“Peace rules the day, where reason rules the mind.” Eclogue II Hassan

“For when thy folding Star arising shews
His paly circlet at his warning lamp
The fragrant hours, and Elves
Who slept in Buds the Day,
And many a Nymph who wreaths her Brows with Sedge,
And sheds the fresh’ning Dew, and lovelier still,
The Pensive Pleasures sweet
Prepare thy shadowy Car.” Ode to Evening

“By fairy hands their knell is rung,
By forms unseen their dirge is sung.” Ode Written in 1746

“Under the influence of his association with Joseph Warton, Collins consciously limited himself to subjects descriptive and allegorical, albeit highly imaginative. Ainsworth

“When sweet and blushing, like a Virgin bride,
The radiant Morn resum’d her orient Pride,
When wanton Gales, along the Valleys play,
Breathe on each Flow’r, and bear their Sweets away:
By Tigris’ wand’ring waves he sate, and sung
This useful Lesson for the Fair and Young. Selim Oriental Eclogues

Our fourth characteristic: imitation as a classical antiquarian.

“Who shall awake the Spartan fife,
And call in solemn sounds to life,
The youths, whose locks divinely spreading,
Like vernal hyacinths in sullen hue,
At once the breath of fear and virtue shedding,
Applauding Freedom, loved of old to view?” Ode to Liberty

“How Rome, before thy weeping Face,
With heaviest Sound, a Giant’statue, fell
Push’d by a wild and artless Race,
From off its wide ambitious Base,
When Time his Northern Sons of Spoil awoke,
And all the blended Work of Strength and Grace,
With many a rude repeated Stroke,
And many a barb’rous Yell, to thousand Fragments broke. Ode to Liberty

“Who shall awake the Spartan Fife,
And all in solemn Sounds to life…
What New Alcaeus, Fancy-blest,
Shall sing the Sword, in Myrtles drest,
At Wisdom’s Shrine awhile its Flame concealing,
What Place so fit to seal a deed renown’d? Ode on the Poetical Character

“Briton! The Thunder of the Wrath divine,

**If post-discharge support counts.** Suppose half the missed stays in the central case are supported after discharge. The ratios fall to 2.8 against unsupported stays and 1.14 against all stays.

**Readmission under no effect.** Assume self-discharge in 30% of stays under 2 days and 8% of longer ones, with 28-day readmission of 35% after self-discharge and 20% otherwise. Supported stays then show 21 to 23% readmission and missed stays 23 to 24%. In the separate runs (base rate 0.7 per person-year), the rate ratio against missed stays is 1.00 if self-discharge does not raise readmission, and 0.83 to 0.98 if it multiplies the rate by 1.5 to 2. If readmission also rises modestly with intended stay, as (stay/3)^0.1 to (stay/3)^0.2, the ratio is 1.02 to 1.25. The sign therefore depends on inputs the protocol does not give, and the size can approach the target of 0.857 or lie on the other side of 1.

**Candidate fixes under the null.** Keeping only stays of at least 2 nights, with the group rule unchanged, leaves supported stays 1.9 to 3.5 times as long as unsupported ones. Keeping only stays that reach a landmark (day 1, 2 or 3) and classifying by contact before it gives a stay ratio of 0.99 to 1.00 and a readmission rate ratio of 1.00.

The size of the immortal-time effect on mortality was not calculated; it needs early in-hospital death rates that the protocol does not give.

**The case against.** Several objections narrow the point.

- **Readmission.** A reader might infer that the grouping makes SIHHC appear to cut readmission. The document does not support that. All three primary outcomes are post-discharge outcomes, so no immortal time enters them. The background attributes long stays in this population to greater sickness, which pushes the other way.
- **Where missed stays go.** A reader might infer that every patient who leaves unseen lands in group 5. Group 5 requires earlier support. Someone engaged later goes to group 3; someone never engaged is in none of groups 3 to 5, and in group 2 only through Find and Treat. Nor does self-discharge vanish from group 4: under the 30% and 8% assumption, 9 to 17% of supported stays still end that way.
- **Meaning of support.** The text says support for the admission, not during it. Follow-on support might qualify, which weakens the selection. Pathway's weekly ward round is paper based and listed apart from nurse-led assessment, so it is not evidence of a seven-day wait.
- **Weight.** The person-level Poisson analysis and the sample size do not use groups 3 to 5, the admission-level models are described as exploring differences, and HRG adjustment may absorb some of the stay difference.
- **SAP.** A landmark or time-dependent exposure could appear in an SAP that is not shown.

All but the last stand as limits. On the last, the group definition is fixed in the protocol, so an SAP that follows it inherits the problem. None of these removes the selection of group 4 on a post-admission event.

Due to thy Father’s Crimes, and long with-held from Thine,
Shall burst with tenfold Rage on thy devoted Head;
Unless with conscious Terrors aw’d,
But meek, heart-struck repentance led,
Suppliant thou fall before th’ offended God:
If haply yet thou may’st avert his Ire;
And stay his Arm out-strech’d to launch th’ avenging fire.” Ode to the People of great Britain an Imitation of the Sixth Ode of the third Book of Horace

“Our Youths enamour’d of the fair, Play with the tangles of her hair.” Borrowed from Milton’s Lycidas “to sport with Amaryllis in the shade, Or with the tangles of Neaera’s hair.”

“While stain’d with blood he strives to tear Unseemly from his Sea-green Hair of Ode on the Death of Colonel Ross compared to Milton’s On the Morning of Christ’s Nativity “The parting Genius is with sighing sent, with flowre-inwoven tresses torn.”
“Genius borrows nobly”

“To make choice of one excellent man above the rest, and so to follow him till he grow to be…not as a creature that swallows what it takes in, crude, raw, or undigested, but that feeds with an appetite, and hath a stomach to concoct, divide, and turn all into nourishment. Discoveries B. Jonson

Collins had great reverence for those who preceded him “O thou who first from so great darkness wert able to raise aloft a light so clear, illumining the blessings of life, thee I Follow” Wendorf

“The verse epistle to Sir Thomas Hammer written in heroic couplet with reminiscences of Pope’s Essay on Criticism as in:

“As Arts expired, resistless Dullness rose;
Both, priests, or Vandals – all were Learning’s foes.
Till Julius first recalled each exiled maid,
And Cosmo owned them in the Etrurian shade.”

“At first readiing we are struck by his outspoken admiration for the Greek lyric. The Augustans were Latin in their sympathies, their models were Juvenal and Martial, Virgil and Horace, poets from whom Collins turns to revive the just designs of Greece.”

We close with these words from The Manners:

“No more my Sail that deep Explores,
No more I search those magic Shores.”